The EU Special Representative for Human Rights helps make EU policy on human rights in non-EU countries more effective, coherent and visible.
The EU pursues Human Rights Dialogues with over 40 countries, established in accordance with the EU Guidelines on Human Rights Dialogues.
Furthermore, the EU has adopted 11 Guidelines on Human Rights priorities designed to help EU missions better advance the EU’s human rights policy.
The Working Party on Human rights (COHOM) is the Council Working Party dealing with all human rights aspects of the external relations of the EU, bringing together the Directors for Human Rights and delegates from EU Member States, the EEAS and the Commission. COHOM is responsible for the development and implementation of dedicated EU human rights policy instruments, notably the EU human rights guidelines as well as the human rights dialogues. Furthermore, COHOM assists in identifying the EU's strategic priorities and co-ordinating the positions of the EU in multilateral human rights fora, in particular the UN General Assembly (Third Committee) and the UN Human Rights Council.
With a financial support of €1.3 billion between 2014 and 2020 (Multiannual Indicative Programme), the European Instrument for Democracy and Human Rights (EIDHR) supports, inter alia, non-governmental organizations promoting human rights, democracy and the rule of law; abolishing the death penalty; combating torture; and fighting racism and other forms of discrimination; as well as observing elections around the world.
Election observation missions constitute a key tool to increase transparency and legitimacy of election processes and, therefore, to support democracy. The EU has become one of the main players in election observation and enjoys high credibility.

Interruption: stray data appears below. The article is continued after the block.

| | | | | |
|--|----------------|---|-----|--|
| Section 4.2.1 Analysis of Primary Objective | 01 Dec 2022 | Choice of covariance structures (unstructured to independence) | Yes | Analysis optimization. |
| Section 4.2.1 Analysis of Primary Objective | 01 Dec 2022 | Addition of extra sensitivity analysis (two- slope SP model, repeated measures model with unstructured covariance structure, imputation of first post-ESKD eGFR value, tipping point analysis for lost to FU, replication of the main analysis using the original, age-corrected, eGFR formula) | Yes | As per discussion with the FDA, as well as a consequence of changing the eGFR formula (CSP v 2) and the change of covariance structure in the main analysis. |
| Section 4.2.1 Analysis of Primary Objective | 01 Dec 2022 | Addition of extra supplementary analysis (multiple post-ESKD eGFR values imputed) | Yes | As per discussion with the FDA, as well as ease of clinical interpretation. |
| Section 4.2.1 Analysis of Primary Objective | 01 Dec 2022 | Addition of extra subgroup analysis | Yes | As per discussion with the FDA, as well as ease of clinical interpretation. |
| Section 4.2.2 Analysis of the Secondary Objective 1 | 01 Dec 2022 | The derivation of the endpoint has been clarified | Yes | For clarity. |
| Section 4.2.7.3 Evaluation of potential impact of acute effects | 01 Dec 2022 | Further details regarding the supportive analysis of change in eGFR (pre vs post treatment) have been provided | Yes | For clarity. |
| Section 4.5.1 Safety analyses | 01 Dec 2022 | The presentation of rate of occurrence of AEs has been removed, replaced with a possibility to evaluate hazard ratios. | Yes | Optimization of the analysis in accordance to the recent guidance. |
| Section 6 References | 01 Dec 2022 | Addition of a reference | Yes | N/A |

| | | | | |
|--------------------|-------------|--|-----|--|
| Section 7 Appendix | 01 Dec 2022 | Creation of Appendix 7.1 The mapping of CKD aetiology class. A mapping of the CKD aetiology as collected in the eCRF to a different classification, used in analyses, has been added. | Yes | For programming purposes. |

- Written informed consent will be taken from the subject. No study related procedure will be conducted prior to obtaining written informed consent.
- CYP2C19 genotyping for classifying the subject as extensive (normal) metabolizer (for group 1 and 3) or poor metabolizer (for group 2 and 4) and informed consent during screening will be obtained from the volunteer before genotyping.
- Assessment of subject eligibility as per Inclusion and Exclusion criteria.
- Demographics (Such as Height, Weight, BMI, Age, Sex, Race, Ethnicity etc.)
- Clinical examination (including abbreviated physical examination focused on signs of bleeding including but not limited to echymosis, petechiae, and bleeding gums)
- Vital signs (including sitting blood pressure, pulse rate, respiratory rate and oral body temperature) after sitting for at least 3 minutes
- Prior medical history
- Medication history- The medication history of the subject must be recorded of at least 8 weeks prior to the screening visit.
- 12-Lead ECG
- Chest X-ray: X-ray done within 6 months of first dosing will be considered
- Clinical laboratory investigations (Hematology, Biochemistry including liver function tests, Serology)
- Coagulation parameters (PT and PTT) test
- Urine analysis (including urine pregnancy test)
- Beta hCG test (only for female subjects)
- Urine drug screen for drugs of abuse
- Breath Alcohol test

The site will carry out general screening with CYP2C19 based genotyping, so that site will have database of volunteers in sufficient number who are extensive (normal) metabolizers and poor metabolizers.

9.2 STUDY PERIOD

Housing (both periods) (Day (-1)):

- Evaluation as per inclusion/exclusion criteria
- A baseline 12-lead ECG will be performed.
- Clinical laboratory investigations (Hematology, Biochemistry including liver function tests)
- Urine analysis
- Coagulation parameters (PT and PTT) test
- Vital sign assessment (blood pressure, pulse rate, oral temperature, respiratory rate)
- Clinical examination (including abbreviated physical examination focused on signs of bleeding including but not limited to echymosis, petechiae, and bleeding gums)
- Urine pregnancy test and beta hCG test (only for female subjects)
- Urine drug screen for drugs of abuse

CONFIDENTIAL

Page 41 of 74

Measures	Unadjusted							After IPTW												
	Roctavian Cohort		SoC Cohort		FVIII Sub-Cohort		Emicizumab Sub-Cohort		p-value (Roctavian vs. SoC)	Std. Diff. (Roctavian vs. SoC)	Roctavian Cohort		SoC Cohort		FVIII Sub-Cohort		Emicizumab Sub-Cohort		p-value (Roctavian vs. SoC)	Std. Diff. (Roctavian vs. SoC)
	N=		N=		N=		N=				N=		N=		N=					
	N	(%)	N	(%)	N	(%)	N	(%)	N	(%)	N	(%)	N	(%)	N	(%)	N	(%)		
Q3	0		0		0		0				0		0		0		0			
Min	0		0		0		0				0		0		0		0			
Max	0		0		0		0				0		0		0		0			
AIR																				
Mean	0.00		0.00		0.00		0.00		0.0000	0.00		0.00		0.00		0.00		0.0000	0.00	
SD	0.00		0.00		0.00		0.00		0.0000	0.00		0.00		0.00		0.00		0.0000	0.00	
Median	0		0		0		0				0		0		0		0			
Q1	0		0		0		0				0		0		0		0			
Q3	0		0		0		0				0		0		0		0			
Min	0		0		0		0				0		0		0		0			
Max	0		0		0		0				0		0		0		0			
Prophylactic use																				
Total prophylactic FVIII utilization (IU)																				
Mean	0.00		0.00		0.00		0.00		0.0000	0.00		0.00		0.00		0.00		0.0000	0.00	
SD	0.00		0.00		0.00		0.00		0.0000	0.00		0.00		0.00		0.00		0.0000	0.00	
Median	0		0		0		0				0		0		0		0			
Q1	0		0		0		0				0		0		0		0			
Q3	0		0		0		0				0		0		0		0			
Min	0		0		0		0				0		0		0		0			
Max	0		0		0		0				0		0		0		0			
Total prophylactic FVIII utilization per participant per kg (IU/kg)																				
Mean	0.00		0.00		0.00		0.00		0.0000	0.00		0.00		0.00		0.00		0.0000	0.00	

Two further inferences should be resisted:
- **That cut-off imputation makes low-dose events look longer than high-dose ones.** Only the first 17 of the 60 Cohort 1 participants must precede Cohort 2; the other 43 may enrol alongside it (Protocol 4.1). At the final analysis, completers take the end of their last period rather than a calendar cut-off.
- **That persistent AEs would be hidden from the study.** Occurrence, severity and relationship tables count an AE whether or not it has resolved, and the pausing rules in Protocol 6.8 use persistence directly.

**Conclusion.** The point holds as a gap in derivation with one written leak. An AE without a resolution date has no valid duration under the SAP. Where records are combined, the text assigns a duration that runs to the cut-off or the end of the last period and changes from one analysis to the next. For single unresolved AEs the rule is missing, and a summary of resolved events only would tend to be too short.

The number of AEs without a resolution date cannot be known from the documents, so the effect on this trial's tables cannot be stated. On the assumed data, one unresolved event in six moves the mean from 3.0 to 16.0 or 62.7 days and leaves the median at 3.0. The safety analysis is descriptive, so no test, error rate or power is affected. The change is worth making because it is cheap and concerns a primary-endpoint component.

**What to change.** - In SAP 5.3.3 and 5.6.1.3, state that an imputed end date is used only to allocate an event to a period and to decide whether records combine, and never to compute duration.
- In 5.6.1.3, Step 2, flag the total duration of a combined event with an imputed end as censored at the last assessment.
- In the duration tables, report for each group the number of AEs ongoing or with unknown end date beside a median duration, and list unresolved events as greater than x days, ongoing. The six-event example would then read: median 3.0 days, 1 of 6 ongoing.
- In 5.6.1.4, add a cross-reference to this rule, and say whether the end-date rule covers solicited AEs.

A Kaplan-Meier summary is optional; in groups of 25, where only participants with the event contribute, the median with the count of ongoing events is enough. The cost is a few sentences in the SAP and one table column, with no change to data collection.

Protecting human rights worldwide is not something that the European Union can do alone. Non-governmental organisations (NGOs) play a crucial role in the fight to protect human rights worldwide. Being close to the ground means that they are well-placed to obtain information and to identify priorities.
The EU holds regular consultations with NGO networks such as CONCORD, the European Foundation for Democracy, the European Network of Independent Political Foundations in Democracy Promotion and Development Cooperation, the European Peacebuilding Liaison Office and the Human Rights and Democracy Network, both on thematic issues and on country situations.
Consultations take place regularly throughout the year. They also take place on an ad-hoc basis prior to Human Rights Dialogues and Consultations with non-EU countries, or during the drafting of priorities for the next funding period of the EIDHR and in relation to the implementation of the Action Plan on Human Rights and Democracy.
Every year the EU meets with NGOs active in human rights as well as experts and international organisations during the EU-NGO Human Rights Forum. The event is an opportunity for further dialogue and understanding between all of those working to protect human rights.